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Dei Verbum 35 years later; understanding the Word of God
Rev. Charles J. Chaput, O.F.M. Cap.
"It pleased God in His goodness and wisdom to reveal Himself and to make known the mystery of His will."
So begins the Dogmatic Constitution on Divine Revelation (Dei Verbum), issued on November 18, 1965. Dei Verbum Ė which means "Word of God" in Latin Ė is one of the four foundational documents of the Second Vatican Council. And yet in some ways over the past 35 years, itís been a better-guarded secret than the "third secret of Fatima." Too many Catholics barely know it exists. And I hope we can begin to remedy that today, together.
Many of you will remember that Vatican II produced 16 texts, divided into four major constitutions, plus various decrees and declarations. Dei Verbum, written as a constitution, showed the bishopsí esteem for the Word of God and the reverence in which they hoped all Christian believers would hold that Word. Dei Verbum stands at a crossroad. On the one hand, it served as an official seal of approval on decades of biblical research by Catholic scholars, some of whom operated under a cloud of suspicion for much of their academic careers. At the same time, it launched everyday Catholics on a scriptural revival unparalleled in the history of the Church.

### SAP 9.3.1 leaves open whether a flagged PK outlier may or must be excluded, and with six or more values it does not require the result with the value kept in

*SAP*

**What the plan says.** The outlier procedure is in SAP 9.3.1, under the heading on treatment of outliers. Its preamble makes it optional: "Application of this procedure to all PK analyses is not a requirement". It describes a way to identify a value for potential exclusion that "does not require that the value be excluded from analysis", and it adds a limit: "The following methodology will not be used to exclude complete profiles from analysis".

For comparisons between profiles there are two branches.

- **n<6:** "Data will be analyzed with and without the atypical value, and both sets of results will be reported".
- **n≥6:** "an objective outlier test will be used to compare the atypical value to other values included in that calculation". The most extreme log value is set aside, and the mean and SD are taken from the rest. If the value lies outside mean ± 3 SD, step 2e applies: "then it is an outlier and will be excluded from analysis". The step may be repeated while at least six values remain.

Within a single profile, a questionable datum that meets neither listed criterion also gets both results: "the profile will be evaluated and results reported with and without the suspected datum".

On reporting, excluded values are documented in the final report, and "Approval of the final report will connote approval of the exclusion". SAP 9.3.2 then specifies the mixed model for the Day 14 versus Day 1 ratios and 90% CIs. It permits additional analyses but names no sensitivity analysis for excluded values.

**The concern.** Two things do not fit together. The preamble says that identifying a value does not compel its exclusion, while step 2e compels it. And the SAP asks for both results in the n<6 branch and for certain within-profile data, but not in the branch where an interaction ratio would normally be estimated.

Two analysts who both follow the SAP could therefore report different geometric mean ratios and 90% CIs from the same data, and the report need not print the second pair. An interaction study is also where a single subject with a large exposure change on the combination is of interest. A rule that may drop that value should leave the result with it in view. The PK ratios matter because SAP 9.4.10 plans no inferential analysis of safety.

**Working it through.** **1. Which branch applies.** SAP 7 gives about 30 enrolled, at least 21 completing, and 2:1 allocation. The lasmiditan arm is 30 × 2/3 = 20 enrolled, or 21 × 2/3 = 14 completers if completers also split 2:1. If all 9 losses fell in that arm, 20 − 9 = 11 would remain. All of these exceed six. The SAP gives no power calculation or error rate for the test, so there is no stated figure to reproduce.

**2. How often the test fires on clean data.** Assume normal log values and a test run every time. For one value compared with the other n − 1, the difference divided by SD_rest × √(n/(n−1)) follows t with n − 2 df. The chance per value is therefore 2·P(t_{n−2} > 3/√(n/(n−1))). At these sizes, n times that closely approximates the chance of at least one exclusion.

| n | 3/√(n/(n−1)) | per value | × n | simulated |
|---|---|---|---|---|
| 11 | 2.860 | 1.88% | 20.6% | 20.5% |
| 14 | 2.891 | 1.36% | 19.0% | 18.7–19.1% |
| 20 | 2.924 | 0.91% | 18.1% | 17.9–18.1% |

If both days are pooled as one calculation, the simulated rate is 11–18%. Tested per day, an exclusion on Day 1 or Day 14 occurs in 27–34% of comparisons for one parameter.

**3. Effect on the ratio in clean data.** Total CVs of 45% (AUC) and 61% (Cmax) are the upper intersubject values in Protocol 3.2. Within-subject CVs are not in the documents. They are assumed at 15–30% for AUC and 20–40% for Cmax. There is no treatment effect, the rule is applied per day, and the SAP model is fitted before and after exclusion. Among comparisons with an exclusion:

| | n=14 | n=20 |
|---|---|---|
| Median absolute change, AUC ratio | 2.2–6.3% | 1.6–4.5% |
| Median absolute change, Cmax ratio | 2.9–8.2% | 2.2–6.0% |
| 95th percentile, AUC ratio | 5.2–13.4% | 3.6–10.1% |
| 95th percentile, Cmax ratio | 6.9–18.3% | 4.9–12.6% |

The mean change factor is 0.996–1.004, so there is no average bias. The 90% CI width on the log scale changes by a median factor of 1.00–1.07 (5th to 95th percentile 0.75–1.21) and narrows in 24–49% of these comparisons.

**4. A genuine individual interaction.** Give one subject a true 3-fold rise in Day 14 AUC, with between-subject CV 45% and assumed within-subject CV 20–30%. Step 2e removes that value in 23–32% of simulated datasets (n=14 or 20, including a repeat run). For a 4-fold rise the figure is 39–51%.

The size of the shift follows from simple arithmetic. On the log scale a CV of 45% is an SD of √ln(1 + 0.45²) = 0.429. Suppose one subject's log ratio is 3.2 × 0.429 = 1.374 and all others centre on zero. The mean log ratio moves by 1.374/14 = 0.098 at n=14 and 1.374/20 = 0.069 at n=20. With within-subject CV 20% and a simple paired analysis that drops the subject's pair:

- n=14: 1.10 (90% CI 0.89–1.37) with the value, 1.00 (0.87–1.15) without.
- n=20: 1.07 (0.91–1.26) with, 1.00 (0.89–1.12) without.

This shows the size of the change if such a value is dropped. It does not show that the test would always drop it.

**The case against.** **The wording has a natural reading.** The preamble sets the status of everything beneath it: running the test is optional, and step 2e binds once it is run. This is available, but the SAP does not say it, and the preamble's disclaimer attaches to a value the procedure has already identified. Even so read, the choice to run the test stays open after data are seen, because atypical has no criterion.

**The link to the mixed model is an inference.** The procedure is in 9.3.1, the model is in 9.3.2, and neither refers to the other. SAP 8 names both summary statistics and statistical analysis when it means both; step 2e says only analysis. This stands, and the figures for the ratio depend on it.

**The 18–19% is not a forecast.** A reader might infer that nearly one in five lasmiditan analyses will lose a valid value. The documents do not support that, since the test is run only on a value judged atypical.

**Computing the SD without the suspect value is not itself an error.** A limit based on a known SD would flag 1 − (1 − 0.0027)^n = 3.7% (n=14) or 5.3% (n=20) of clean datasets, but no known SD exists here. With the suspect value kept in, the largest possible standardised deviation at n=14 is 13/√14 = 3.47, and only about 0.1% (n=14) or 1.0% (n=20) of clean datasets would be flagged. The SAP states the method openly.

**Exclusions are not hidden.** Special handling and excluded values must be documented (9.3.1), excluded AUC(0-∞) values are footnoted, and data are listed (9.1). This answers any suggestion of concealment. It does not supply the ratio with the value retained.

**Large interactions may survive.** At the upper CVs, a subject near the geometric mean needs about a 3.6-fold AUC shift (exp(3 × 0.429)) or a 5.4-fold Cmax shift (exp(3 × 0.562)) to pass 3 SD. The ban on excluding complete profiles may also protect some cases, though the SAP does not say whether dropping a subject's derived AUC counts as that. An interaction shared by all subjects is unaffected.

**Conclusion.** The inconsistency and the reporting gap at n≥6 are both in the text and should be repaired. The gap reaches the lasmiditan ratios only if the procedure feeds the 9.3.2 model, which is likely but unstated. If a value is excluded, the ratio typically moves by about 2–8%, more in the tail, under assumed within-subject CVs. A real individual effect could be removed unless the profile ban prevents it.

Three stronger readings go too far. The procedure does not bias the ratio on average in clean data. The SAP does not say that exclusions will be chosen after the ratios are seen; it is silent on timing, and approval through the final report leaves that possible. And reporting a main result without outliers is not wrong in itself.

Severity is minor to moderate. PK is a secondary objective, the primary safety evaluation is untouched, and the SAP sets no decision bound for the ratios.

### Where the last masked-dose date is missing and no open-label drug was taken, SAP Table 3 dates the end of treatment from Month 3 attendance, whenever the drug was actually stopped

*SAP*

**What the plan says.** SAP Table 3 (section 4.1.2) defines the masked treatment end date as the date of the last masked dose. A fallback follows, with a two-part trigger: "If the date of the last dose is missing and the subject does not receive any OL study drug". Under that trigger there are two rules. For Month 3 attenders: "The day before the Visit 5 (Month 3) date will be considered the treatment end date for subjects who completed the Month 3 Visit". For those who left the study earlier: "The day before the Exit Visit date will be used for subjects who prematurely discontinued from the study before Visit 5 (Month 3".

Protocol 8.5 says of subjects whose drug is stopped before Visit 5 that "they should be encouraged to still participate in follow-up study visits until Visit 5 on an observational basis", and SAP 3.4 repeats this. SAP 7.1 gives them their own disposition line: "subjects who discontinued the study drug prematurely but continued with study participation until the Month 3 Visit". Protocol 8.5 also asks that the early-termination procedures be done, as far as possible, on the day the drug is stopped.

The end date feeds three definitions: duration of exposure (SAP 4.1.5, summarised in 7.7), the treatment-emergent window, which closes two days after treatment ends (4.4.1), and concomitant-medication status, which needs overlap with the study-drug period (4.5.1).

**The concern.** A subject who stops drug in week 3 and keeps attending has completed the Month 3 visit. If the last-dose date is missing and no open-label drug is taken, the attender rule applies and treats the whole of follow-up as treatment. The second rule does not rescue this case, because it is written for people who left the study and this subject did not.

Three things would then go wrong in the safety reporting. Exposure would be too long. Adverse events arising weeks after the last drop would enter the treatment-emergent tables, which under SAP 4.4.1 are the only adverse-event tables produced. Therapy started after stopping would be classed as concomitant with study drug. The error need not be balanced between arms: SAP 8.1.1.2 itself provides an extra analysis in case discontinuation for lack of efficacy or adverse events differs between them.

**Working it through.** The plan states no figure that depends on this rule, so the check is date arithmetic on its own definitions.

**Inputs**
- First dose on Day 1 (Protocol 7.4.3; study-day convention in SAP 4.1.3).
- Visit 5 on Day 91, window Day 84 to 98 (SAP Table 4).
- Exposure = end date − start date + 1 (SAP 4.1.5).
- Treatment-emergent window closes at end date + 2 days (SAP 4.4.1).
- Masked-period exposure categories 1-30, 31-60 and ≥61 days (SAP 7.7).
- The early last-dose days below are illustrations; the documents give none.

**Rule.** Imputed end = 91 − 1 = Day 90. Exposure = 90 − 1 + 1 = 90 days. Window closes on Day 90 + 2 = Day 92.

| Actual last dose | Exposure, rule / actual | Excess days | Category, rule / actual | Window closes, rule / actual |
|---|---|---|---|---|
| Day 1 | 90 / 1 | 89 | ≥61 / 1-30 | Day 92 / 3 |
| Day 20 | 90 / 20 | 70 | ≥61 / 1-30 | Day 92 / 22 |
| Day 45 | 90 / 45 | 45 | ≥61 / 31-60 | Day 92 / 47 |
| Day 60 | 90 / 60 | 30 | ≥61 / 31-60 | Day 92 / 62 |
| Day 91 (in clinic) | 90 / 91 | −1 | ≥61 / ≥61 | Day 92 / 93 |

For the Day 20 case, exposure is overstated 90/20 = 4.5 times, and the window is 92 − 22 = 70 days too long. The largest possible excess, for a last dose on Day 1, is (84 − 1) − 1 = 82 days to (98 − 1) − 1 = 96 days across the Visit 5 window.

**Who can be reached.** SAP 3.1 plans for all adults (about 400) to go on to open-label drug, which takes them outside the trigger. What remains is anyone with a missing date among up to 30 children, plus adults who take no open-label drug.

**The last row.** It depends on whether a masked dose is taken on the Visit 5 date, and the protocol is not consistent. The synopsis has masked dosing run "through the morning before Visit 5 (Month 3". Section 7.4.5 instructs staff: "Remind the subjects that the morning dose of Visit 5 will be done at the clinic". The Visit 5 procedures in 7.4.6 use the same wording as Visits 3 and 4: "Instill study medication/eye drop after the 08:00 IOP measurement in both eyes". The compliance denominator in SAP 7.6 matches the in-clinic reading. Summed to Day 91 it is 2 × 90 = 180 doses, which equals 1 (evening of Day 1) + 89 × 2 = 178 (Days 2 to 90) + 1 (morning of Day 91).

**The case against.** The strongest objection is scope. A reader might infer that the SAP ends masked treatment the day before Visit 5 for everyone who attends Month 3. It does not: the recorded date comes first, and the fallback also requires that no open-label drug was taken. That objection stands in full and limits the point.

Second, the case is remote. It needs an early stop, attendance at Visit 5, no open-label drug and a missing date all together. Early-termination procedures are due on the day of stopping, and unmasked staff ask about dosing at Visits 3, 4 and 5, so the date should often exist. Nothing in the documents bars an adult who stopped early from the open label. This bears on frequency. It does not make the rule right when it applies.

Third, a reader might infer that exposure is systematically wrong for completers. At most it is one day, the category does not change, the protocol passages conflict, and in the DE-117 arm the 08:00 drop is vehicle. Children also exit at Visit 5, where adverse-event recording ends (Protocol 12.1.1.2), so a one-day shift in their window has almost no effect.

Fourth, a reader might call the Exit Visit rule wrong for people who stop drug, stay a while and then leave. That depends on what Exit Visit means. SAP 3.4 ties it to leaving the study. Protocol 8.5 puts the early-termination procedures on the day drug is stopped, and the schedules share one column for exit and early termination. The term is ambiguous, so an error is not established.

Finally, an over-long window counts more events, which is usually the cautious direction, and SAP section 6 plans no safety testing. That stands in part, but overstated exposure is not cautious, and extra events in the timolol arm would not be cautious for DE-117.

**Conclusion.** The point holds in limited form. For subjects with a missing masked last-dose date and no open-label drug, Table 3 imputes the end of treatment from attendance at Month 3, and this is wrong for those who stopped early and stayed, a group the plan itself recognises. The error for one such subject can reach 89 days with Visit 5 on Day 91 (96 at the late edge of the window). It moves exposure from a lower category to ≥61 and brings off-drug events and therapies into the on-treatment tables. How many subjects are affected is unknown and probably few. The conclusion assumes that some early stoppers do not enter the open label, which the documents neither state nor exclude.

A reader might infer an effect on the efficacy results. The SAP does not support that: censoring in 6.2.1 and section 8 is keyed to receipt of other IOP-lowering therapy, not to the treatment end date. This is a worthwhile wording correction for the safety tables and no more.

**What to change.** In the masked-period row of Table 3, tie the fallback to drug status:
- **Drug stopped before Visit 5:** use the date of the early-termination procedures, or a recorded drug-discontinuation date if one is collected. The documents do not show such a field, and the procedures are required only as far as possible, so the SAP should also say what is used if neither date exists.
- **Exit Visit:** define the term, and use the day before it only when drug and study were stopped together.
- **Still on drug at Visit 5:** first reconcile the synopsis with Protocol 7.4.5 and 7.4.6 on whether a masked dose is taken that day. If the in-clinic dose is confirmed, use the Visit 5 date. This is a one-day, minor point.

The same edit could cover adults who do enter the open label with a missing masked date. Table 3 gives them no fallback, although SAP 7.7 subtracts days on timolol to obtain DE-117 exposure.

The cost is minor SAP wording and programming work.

Dei Verbum opens by explaining the basic flow of the process of Divine Revelation, which comes to fruition in the life of Jesus Christ, who "completed and perfected Revelation and confirmed it with divine guarantees" (n. 4). Since Jesus Christ is the definitive manifestation of God, the Council Fathers naturally say that "no new public revelation is to be expected before the glorious manifestation of our Lord, Jesus Christ" (n. 4).
Moreover, the bishops teach that "sacred Tradition and sacred Scripture make up a single sacred deposit of the Word of God, which is entrusted to the Church" (n.10). In doing so, the council bypasses the old Protestant Reformation debate about "Scripture versus Tradition" to a more useful discussion of the Lordís desire to reveal Himself fully to His People Ė a process carried forward by both Scripture and Tradition.
This makes sense. In reality, Tradition came before Scripture, and the Church came before them both, because the writing of the New Testament didnít begin until some 15-20 years after the Lordís Death and Resurrection. The Gospel message was passed along through oral tradition first, and only later committed to written form. The means of transmission -- whether oral or written -- were secondary to the goal (revelation) and to the receiver of the revelation (Godís People, the Church).